• Banks increased their net lending from the Eurosystem by EU146.5bn to EU316.3bn. The increase came from new LTRO lending of EU163bn and a drop in MRO lending to the (negligible) amount of EU1.0bn (down from EU17.5bn) making all lending long-term. Total central bank credit of EU316bn is now a substantial percent of the Spanish banks holdings of securities (EU620bn in February), even if  Bank of Spain accepts collateral at par (which it does not). More than 50% of bank securities holdings are now parked in ECB although a substantial amount of collateral pledged probably is performing credit claims.
  • Net liabilities to the Eurosystem increased by EU55.2bn to EU252.1bn. In total, Spain and Italy now account for more than EU520bn in Target2 liabilities (an amount equal to net liquidity created by the two LTROs).
  • The deposit facility increased to EU88.7bn marking a healthy liquidity position (although with a substantial cost due to net lending (in contrast with German banks which increase their deposit facility holdings due to increased net claims to Target2).

The difference with Italian banks which used the LTROs only to finance their negative position with Target2 is significant. Spanish banks keep a large buffer of almost EU90bn in their bank reserve accounts which can cover carry trades and increased Target2 needs for the next months. The troubling fact is that probably most of their tradable assets are now posted long term on Bank of Spain balance sheet (which is a senior creditor) making it hard to find finance in the secured and unsecured money markets. The fact that Spanish banks hold such large amounts on excess liquidity makes the recent increase in Spanish sovereign debt yields rather strange, since that should provide an opportunity for an easy carry trade.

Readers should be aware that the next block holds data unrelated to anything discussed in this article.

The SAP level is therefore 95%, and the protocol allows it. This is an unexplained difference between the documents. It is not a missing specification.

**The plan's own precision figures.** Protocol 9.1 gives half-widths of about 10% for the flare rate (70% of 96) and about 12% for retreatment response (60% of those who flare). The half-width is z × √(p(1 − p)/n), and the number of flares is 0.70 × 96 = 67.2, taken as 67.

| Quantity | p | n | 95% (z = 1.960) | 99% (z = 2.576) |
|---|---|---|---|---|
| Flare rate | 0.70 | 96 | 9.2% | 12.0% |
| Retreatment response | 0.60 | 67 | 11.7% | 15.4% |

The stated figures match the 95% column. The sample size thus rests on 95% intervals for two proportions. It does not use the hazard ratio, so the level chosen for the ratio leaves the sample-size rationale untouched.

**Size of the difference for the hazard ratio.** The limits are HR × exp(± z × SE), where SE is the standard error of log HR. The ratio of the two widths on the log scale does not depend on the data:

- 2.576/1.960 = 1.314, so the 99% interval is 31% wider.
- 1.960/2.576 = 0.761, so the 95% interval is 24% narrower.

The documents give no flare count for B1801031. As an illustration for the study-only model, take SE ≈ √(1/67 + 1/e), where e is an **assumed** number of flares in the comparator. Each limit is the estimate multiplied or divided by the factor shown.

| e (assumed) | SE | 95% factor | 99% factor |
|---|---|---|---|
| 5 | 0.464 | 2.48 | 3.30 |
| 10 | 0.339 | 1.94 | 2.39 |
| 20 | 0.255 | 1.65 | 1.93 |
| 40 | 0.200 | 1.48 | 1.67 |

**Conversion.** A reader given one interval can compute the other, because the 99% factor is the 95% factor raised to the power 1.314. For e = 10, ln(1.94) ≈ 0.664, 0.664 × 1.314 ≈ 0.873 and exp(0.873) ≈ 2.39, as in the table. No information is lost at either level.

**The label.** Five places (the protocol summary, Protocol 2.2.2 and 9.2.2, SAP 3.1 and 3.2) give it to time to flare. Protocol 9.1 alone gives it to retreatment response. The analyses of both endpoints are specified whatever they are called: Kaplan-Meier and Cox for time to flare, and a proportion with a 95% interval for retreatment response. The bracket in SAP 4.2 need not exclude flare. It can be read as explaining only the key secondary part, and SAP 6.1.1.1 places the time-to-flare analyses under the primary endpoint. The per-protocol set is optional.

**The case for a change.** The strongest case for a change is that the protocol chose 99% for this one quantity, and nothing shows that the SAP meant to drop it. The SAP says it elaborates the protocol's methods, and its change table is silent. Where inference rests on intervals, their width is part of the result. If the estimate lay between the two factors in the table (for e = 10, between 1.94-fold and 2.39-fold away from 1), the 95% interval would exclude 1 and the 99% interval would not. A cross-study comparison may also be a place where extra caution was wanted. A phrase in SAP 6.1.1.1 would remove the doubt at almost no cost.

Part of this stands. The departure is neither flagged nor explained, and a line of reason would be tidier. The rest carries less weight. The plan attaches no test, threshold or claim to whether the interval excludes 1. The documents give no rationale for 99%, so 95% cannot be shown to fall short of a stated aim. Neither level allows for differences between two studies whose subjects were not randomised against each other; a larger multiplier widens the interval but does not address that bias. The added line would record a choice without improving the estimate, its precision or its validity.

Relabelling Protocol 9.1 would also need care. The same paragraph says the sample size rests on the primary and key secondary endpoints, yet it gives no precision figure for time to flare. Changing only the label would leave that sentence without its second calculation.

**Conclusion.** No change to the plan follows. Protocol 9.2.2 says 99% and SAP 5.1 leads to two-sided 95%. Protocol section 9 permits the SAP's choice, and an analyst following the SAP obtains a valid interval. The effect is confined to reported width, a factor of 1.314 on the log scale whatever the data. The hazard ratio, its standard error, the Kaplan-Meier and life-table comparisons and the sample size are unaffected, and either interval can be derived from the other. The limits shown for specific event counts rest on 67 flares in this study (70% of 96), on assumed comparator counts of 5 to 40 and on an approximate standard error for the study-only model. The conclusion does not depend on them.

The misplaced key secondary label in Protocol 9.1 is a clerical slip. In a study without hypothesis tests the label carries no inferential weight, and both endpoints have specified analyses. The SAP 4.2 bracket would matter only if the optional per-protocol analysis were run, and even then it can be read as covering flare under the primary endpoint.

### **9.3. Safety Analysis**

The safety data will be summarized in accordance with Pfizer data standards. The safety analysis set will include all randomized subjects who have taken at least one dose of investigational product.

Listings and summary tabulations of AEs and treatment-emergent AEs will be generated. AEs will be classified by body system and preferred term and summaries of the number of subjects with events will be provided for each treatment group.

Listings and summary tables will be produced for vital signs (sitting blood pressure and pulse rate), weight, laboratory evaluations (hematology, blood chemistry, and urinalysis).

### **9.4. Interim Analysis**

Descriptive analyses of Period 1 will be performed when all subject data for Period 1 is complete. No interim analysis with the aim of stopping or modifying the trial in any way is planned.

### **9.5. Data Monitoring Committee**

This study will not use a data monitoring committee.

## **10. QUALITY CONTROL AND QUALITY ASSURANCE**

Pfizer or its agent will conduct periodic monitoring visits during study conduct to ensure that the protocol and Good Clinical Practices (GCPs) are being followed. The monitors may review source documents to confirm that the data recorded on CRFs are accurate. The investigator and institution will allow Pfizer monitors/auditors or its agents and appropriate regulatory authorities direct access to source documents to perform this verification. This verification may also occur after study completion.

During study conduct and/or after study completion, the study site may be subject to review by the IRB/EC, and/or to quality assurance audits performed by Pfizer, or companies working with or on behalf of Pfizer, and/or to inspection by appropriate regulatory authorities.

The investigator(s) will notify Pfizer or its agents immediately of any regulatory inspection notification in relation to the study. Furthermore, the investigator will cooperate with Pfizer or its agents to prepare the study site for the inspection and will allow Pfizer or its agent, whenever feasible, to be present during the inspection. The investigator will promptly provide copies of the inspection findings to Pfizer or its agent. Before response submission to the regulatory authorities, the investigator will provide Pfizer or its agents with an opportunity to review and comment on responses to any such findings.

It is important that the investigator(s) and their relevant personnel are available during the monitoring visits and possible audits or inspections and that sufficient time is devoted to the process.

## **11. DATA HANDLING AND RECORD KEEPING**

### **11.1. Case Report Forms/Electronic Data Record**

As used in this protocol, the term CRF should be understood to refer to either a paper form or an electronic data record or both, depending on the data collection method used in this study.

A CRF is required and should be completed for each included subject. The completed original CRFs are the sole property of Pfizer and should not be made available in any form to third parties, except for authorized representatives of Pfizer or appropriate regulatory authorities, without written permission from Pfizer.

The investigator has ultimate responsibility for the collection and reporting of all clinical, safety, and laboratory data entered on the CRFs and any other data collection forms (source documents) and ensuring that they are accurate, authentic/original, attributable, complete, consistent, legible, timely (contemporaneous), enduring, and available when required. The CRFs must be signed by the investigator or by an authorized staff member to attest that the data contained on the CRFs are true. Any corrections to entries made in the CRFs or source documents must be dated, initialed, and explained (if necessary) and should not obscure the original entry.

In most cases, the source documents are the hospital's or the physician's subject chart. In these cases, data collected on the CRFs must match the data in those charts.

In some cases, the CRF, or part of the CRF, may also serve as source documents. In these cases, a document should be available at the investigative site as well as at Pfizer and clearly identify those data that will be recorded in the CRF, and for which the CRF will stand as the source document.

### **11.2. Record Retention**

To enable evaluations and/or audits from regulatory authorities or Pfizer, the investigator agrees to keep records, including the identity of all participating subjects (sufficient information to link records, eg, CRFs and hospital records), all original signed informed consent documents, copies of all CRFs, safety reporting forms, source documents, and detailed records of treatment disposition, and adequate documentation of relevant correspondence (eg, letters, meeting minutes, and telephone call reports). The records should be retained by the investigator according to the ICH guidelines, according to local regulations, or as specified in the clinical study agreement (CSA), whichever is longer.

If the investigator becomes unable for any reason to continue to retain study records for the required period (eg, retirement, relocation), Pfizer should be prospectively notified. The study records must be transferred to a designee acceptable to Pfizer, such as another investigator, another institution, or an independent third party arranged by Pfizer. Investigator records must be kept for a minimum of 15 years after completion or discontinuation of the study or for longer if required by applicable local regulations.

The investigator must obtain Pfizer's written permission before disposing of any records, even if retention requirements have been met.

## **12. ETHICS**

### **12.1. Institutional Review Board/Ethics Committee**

On a related note, Bundesbank also released its Target2 claims for March, which increased by EU68.6bn to EU615.6bn. This is clearly an unsustainable path, especially since on November (before the 3-year LTROs), Target2 claims were EU495.2bn, an increase of more than EU120bn. Almost 25% of the LTROs was used to finance transfers to the German bank system in just 4 months time. The latter should now probably be in a position to basically not need financing from the Bundesbank which might be obliged to provide liquidity absorbing facilities (term deposits, debt certificates) soon. Otherwise, short-term money market rates in Germany will fall to the deposit facility rate, marking significant monetary easing for the Euro core.

Such capital movements (and differences in lending costs and collateral value) make it quite clear that the Eurosystem will face a very stressed situation in the coming months. ECB action will be needed, either in the form of another LTRO or sovereign bond buying (which since the Greek PSI rather complicates than helps the situation).


If one were to extrapolate based on Germany’s Target2 claims data for 2011 and 2012, the best fit would be a polynomial curve pointing to a surplus of over €1tr at the end of 2012. Obviously such trends are clearly unsustainable:

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Kostas Kalevras